Zeidan defies protesters: Lift oil blockades or face Libya army!
TRIPOLI - Libyan Prime Minister Ali Zeidan said Monday he had ordered the army to lift the blockade imposed by protesters on the main oil terminals in the east of the country.
Since last July, security guards at key oil terminals in eastern Libya -- many of them former rebels who helped overthrow dictator Moamer Gathafi in 2011 -- have blockaded exports, hitting government revenues.
"I asked the defence minister to give the order to the army chief of staff to head for the oil ports," Zeidan said at a press conference in Tripoli.
He said he had given the order two weeks ago, without giving further details about the nature or date of any military operation.
Protesters at the eastern oil ports are demanding a restoration of the autonomy the eastern region of Cyrenaica was granted in the first decade after Libya's independence in 1951.
They have also accused the authorities of corruption and are demanding a more equitable distribution of oil revenues.
Zeidan has threatened to break their blockade with force in the past, but has refrained from taking action, and has repeatedly said he will not negotiate with protesters.
Libya's vital oil revenues fell far short of expectations in 2013, reaching just $40 billion after protesters shut down production at key sites in the east of the country.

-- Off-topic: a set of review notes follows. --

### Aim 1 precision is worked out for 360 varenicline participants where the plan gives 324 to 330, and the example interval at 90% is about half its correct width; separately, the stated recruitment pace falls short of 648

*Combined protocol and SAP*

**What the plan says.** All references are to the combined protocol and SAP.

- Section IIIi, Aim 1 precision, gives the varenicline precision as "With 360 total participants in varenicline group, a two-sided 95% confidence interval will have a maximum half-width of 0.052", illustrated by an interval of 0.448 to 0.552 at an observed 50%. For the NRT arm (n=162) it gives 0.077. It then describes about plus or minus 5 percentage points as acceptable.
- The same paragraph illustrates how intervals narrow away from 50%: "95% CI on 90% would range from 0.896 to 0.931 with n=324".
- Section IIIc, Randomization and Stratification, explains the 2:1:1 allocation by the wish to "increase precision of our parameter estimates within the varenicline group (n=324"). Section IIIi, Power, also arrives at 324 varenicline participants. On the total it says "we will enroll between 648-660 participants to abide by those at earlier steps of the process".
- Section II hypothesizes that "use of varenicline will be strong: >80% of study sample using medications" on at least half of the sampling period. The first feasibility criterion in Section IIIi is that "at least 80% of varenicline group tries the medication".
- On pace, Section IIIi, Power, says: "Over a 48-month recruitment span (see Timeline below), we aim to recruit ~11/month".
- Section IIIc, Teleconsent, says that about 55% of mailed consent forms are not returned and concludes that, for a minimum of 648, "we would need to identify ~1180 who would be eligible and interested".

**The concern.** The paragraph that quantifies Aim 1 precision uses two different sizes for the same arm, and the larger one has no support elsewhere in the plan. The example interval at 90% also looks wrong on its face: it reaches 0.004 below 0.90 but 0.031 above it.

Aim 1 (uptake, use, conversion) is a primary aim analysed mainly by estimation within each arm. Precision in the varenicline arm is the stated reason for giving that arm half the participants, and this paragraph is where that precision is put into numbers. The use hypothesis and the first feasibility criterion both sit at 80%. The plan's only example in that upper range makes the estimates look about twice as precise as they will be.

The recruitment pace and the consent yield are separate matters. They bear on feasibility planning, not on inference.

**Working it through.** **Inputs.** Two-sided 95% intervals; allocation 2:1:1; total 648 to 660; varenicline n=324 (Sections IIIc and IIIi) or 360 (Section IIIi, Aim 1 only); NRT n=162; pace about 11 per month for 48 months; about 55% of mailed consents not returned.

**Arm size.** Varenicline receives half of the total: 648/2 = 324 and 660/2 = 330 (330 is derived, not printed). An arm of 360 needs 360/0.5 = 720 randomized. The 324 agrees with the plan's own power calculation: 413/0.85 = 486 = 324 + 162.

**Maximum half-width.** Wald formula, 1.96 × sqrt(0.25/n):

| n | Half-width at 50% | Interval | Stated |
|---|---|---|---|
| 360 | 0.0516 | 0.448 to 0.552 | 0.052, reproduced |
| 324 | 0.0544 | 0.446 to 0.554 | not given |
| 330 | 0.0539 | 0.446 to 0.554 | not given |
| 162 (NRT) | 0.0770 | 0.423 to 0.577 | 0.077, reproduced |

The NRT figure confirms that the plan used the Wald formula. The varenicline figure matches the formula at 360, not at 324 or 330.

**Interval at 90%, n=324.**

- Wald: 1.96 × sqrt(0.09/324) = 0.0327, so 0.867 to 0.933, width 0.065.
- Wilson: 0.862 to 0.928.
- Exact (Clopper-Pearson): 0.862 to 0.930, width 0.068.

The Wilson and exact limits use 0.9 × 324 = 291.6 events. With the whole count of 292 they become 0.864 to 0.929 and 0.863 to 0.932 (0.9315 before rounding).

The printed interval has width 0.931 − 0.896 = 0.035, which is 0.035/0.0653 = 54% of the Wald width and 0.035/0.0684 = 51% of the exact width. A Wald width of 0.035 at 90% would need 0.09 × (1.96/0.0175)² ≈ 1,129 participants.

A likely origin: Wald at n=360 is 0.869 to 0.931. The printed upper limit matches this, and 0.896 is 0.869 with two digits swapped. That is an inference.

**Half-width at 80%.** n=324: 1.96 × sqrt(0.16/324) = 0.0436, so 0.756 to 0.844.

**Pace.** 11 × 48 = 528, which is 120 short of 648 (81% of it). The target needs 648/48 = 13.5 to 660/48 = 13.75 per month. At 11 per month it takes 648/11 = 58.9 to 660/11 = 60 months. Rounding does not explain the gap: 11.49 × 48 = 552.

The crisis saw production plunge to about 250,000 barrels per day from nearly 1.5 million bpd before the crisis. After the blockade of an oilfield in the south was lifted, output rose again to 600,000 bpd.
He also said at the press conference he had presented the country's highest political authority, the General National Congress, with a list of ministers as part of a cabinet reshuffle.
The Islamist Justice and Construction Party, the political wing of the Muslim Brotherhood, withdrew its five ministers from the government last month, demanding Zeidan's resignation.
Their resignations came after an attempt to pass a censure motion against Zeidan, proposed by 99 lawmakers, most of whom were Islamists.
But they failed to clinch the required 120 votes in the 194-member GNC.